nūtupa, n. Name of an orchid bearing a handsome chocolate-coloured spike of blossom (Phaius grandifolius).
nuku-2, in place names: Nukuroa, the old (now ceremonial) name for Miti‘aro; Nukutere, an old name for Rarotonga. [Pn. *nuku1.]
nūtipēpa, n. Newspaper.
E ‘apai mai koe i tēnā tuatua ki te aronga tātā nūti kia nene‘i ki roto i te nūtipēpa.
Take your story to the newspaper people so they can print it in the paper. [Eng. newspaper.]
nūti, n. News.
Kua tae mai te nūti mei ‘Ātiu mai ē kua tāpuni ‘a Mātipi rāua ko Pā nā runga i te poti.
News came from ‘Ātiu that MŒatipi and PŒa had stowed away on a boat. Nūti takere, stale news. Tangata tātā nuti, journalist. Tangata ‘akakitekite nūti, news announcer. [Eng. news.]
nūmata1, n. A variety of taro with white tubers, green leaves and stalk. [?nū, mata2.]
nūroa, nū roa, n. Name of a terrestrial orchid (Phaius emboinesis). [nū-4, roa3.]
-nuku3, see (‘aka)manuku, (‘aka)mānuku-nuku.
1. n. (a) Number, figure.
E tuku i te nūmero ma‘ata ki runga ē te mea meangiti ki raro ka kiriti ei.
Put the big number on top and the little one underneath when you are going to subtract; ‘E a‘a te nūmero o tērā mōtokā? What is the number of that car? TĒ ‘akaputuputu nūmero nei mātou. We are adding the figures up; Tāmaka nūmero ta‘i nga‘uru tē kā tano kiā Rae. Size ten shoes will fit Rae; ‘E tangata nūmero ta‘i ‘aia i te tātā nūtipēpa. He’s a number one journalist, an ace reporter; (b) a sum, mathematics. E kimi mai i te tika i tēia nūmero. Work out the answer to this sum; ‘E nūmero te ‘āpi‘i mua i tēia popongi. Maths was the first lesson this morning.
2. (-a). To number something.
Kua tārevakē tōku nūmero-‘anga i tēia au pi‘a ‘ānani.
I made a mistake when I was putting the numbers on these boxes of oranges; Kua nūmeroa te pi‘a? Has the box been numbered? [Lat. numeros.]
nūmata2, n., (obsol. and Bib.). The white (of an egg).
Te tui nei ainei te numata ua moa?
Does the white of an egg taste rich? (Job 6.6). [? nū mata2.]
nunui, v.i. High-ranking, important (of people).
Kua putuputu mai te aronga nunui o te ‘enua ma tō rātou vaka tangata katoa i te ‘āriki i te aronga tei ‘oki mai mei te tamaki.
The important people of the country assembled, with their followers, to welcome those who returned from the war. [nui1 rR.]
nū4, an element in some plant names, see nūmata, nūroa, nūtupa.
Nū3, in place names: Nū Tirēni, New Zealand; Nū Kāretōnia, New Caledonia, etc. [Eng. new.]
1. Organised group of people, troop (of soldiers), troupe.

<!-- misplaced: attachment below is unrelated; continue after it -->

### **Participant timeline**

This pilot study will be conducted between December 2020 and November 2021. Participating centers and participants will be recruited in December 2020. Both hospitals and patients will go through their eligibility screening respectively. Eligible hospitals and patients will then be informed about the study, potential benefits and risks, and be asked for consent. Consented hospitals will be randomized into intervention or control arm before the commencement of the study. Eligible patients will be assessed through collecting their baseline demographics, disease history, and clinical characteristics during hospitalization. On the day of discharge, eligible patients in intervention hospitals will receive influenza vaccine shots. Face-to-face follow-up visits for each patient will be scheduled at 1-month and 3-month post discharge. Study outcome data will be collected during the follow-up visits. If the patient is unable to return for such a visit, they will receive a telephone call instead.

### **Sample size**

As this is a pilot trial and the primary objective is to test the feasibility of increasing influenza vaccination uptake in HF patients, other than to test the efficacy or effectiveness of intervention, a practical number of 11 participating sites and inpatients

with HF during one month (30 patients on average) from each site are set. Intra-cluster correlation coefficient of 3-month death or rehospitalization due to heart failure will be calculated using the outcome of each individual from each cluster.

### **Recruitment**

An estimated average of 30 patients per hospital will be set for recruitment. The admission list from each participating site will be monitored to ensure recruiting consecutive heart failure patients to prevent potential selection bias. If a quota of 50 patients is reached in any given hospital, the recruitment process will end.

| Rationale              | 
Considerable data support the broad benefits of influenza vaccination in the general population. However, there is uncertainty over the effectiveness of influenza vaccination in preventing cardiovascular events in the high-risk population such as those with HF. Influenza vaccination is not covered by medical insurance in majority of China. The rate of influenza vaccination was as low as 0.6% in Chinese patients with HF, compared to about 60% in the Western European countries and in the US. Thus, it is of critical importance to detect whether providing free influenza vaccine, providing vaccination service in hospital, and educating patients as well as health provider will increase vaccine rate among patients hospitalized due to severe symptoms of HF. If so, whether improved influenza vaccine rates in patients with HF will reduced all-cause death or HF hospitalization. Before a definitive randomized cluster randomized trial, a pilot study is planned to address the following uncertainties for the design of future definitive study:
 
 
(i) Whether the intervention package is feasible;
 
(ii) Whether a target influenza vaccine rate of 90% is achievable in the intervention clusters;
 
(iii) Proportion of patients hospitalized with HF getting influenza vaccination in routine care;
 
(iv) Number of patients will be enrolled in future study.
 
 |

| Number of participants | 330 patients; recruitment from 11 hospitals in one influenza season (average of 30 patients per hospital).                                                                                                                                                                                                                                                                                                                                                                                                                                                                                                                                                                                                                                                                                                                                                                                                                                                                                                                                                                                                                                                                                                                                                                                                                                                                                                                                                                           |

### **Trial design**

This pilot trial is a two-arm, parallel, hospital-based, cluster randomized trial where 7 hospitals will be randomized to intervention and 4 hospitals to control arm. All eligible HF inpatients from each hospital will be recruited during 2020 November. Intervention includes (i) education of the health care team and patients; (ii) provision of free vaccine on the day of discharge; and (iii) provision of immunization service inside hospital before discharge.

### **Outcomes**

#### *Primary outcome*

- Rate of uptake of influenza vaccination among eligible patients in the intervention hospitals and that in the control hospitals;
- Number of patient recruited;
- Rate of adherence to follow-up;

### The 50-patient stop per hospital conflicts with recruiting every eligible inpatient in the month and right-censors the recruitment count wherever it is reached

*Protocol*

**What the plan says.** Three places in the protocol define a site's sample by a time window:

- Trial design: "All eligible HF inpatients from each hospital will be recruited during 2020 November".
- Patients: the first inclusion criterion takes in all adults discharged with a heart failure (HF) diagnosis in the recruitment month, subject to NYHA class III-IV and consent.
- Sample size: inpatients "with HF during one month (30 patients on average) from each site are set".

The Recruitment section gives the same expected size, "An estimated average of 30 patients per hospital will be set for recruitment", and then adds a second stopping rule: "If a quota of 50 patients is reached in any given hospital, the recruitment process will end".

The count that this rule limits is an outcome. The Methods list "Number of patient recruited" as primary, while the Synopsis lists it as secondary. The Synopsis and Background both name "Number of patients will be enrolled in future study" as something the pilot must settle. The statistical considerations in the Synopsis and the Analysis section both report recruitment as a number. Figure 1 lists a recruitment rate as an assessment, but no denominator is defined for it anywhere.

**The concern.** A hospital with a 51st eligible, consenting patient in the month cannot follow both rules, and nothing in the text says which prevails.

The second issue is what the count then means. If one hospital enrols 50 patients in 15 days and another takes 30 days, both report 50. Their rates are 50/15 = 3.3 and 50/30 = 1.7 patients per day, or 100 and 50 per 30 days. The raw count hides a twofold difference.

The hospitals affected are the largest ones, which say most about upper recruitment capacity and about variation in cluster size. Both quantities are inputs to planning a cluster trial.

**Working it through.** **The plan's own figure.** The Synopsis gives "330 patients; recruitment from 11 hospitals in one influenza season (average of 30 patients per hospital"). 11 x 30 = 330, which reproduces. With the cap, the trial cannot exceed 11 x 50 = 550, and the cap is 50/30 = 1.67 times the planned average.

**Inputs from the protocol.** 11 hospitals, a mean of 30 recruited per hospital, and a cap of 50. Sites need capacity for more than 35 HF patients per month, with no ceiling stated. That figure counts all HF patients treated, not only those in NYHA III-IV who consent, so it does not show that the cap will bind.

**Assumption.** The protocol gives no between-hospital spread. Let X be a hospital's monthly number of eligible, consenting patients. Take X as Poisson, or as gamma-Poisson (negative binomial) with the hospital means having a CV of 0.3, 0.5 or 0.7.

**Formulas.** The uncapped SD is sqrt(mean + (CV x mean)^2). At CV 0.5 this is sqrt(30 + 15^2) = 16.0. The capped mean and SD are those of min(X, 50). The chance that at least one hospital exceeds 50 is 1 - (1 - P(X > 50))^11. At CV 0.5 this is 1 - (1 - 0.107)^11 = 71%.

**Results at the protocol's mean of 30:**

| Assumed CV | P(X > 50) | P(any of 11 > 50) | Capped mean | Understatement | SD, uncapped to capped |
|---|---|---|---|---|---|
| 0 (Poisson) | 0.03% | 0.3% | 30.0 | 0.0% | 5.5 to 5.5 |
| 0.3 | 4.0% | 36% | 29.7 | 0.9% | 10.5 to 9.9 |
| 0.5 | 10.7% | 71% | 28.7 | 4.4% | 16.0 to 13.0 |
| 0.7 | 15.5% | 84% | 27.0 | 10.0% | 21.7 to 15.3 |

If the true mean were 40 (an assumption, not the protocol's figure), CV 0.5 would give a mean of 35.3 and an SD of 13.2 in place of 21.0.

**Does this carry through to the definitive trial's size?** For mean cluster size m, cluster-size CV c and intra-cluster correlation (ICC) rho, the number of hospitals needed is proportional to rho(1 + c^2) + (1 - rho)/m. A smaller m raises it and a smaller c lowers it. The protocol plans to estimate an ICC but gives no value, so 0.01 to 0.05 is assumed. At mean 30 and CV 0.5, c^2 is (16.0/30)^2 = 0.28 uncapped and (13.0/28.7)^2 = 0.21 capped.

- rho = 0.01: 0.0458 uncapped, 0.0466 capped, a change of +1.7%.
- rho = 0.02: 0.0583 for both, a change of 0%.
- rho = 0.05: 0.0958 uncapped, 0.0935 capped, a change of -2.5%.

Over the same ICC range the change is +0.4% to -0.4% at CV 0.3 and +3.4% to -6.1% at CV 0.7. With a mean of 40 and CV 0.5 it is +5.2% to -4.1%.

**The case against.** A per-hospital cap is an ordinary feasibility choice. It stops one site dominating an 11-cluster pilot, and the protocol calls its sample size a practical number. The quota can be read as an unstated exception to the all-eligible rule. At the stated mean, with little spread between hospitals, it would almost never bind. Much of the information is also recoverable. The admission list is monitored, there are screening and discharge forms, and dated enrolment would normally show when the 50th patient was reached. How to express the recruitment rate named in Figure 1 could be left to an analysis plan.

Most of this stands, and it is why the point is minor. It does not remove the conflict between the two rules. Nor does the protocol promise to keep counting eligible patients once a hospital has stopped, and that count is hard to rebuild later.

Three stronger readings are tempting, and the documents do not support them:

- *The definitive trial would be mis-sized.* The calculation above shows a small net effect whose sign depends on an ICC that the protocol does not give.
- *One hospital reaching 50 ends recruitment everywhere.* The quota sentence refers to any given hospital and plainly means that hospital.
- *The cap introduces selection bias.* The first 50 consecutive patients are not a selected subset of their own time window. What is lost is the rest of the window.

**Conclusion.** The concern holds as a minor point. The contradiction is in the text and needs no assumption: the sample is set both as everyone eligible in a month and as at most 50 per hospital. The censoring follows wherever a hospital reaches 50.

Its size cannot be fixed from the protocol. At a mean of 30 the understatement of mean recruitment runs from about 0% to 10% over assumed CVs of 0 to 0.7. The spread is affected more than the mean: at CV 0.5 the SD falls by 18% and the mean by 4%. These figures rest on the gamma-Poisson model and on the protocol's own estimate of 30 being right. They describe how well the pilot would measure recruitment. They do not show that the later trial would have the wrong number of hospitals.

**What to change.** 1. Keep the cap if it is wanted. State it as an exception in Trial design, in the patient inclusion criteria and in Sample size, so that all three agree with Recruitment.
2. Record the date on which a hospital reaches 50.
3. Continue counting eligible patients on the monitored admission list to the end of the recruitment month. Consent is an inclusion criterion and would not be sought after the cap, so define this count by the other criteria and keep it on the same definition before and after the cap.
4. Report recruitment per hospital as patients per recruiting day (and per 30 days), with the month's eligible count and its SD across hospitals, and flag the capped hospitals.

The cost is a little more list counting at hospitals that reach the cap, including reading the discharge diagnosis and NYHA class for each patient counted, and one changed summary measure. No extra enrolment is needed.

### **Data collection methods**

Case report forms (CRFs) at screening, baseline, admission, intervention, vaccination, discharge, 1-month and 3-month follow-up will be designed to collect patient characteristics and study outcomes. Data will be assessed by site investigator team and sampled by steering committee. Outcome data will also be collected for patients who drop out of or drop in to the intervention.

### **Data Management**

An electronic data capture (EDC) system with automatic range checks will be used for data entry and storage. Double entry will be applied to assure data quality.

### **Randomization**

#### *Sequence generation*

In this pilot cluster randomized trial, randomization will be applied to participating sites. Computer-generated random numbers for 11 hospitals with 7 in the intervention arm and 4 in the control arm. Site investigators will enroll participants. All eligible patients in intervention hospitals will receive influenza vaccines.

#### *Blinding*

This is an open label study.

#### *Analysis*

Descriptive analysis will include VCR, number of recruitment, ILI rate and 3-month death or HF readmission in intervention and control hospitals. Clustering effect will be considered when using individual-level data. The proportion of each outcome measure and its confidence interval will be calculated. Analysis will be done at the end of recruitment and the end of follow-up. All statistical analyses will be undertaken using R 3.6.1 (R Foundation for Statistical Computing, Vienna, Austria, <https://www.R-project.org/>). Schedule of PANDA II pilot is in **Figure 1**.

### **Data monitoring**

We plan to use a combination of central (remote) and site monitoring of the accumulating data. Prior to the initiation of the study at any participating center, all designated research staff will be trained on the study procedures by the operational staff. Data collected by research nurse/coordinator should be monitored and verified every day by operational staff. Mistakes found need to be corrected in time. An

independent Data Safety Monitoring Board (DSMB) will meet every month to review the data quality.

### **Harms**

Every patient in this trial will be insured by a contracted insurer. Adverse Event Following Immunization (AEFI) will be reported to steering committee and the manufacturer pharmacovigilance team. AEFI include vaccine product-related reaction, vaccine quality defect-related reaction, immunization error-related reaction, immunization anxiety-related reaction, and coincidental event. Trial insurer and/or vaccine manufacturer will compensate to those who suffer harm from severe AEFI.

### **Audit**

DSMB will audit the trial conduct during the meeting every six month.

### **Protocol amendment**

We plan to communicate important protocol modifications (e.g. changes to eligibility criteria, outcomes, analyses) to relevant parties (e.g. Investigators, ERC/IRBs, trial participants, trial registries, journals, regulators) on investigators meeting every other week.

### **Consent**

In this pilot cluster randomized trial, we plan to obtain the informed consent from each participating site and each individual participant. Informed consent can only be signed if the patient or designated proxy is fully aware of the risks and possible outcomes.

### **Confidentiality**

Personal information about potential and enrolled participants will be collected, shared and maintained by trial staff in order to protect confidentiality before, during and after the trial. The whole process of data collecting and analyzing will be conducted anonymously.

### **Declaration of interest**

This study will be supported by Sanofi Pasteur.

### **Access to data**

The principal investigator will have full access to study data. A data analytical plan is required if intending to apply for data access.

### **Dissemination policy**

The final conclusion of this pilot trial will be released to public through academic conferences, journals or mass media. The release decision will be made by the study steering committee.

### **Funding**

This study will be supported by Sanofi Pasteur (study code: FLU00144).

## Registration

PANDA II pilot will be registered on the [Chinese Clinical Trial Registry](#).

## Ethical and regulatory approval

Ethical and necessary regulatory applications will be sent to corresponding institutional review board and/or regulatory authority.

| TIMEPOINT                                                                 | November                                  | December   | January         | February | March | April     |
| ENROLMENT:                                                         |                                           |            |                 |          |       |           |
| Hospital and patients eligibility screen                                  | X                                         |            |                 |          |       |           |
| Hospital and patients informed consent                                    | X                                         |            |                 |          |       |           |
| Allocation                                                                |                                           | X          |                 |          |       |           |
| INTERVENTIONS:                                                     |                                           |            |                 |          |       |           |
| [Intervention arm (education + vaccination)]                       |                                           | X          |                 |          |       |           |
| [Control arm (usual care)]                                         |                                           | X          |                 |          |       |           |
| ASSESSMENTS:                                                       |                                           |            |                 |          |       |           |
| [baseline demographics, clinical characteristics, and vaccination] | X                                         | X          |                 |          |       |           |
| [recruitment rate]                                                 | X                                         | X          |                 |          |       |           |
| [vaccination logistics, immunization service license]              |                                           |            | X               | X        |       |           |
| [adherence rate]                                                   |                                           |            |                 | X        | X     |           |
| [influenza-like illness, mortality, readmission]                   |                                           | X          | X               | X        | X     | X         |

‘E nuku ma‘ata tei ‘aere mai ki te tūroto i tēia ruāvai.
It was a big party that came to see this pond;
Kua ‘akate‘ate‘amamao te va‘e‘au i roto i te ‘ōire i te tae‘anga mai te tuatua ē tē ‘aere maī ra te nuku tamaki.
The warriors in the village made ready when the news came that a war party was coming.
2. A pageant, play based on a Bible story.
Kua putuputu te au ‘Āpi‘i Tāpati ki Takamoa nō te ‘akaāri‘anga i tā rātou nuku.
The Sunday Schools gathered at Takamoa to perform their pageants;
‘E mānea te kāka‘u nuku o tērā ‘Āpi‘i Tāpati.
The pageant costumes of that Sunday School are lovely.
nū2, n. The letter N. [from Gk.]
1. Coconut tree.
E kake koe ki runga i tērā pū nū e ‘a‘aki mai i te ‘akari.
Climb that coconut tree and pick the dry nuts;
E ‘aere koe e pari pakā nū mai ‘ei ‘āuri i te pereue o tō pāpā.
Go and chop some coconut bark for (putting in the iron and) ironing your father’s coat.
2. A coconut at a stage of development when it contains liquid suitable for drinking.
Kua ‘ōmai te tamā‘ine i te nū kia inu au.
The girl gave me a coconut to drink.
3. Some varietal and descriptive terms:
nū ‘arakita, nū ‘araketa,
a variety bearing clusters of numerous small nuts;
nū muramura; nū māngaro,
a variety with a thin, green, sweet, partially edible husk;
a nut at just the right stage for drinking (See mata2); nū muramura, nut with reddish outer husk; nū pōkura, a nut with a reddish shell used medicinally; nū uri, a nut with a bluish-green husk; nū vairākau, same as nū pōkura.
4. Palm tree (general term). Nū tāmara, date palm and its fruit. (cf. niu.) [Pn. *niu.]
nuinui, noinoi, nounou, v.t. Desire intensely, covet(ing), greedy.
Kare rava akenei au i noinoi i te ario a te tangata katoa nei.
I have never yet coveted any man’s silver (Acts 20.33);
Kua noinoi ‘aia kia ‘ōronga‘ia mai tāna ika kia ma‘ata.
He desperately wanted to be given a large share of fish;
Kua nuinui te tamaiti i te au ‘enua o tōna metua kia riro iāia.
The son was very keen that his father’s land should come to him;
Nō tōna nuinui i taku pereue, nō reira ‘aia i keiāi.
He took a fancy to my coat, so he stole it;
Ko te kai nuinui‘ia tēia e te tangata.
This is the dish people go for;
I tōna nuinui‘anga kia rauka ia rātou te rē, kua tuku ‘aia i tōna māro‘iro‘i ‘openga.
He was so keen for them to win that he put all he had into the game. [-nui2, -noi, -nou RR.]
nounou. Covet. (See nuinui.) [-nou RR.]
nuingāngare. Perfect, absolute. The word occurs in the Bible in the phrase
E au nuingangare tona, koia i irinaki ia koe.
He shall have perfect peace who trusteth in these (Is. 26.3);
E noo oki toku ra iti tangata ki roto i te are au nuingangare.
And my people shall dwell in a house of perfect peace (Is. 32.18).
-nui2, see nuinui, covet greedily.
1. Vast, large, high-ranking, important, plentiful, loud, abundant (mainly N.G.Pt. dial., Rar. tends to use
in these senses).
Kua kāpiki nui atū ra ‘a Rū ki ā Tangaroa.
RŒu called out loudly to Tangaroa.
2. Esp. in the phrases (a) ‘apinga nui, (have) much wealth:
Kua ‘apinga nui ‘aia.
He is very well off;
‘E tangata ‘apinga nui ‘aia.
He is a rich man; (b) kakī nui, (have) great desire:
NŌ tōna kakī nui i te ‘anga‘anga, nō reira kua roko‘ia ‘aia e te maki ma‘ata.
He had such a lust for work that he made himself very ill.
Kua nui tāku tīnana puaka.
My sow is pregnant;
Kua ‘ākara te taote i te au va‘ine nui.
The doctor examined the pregnant women. (See mānganui, nunui, pāpānunui, ririnui, rongonui, tukutukura‘onui, ‘akanui, ‘aka-vānui.) [Np. *nui.]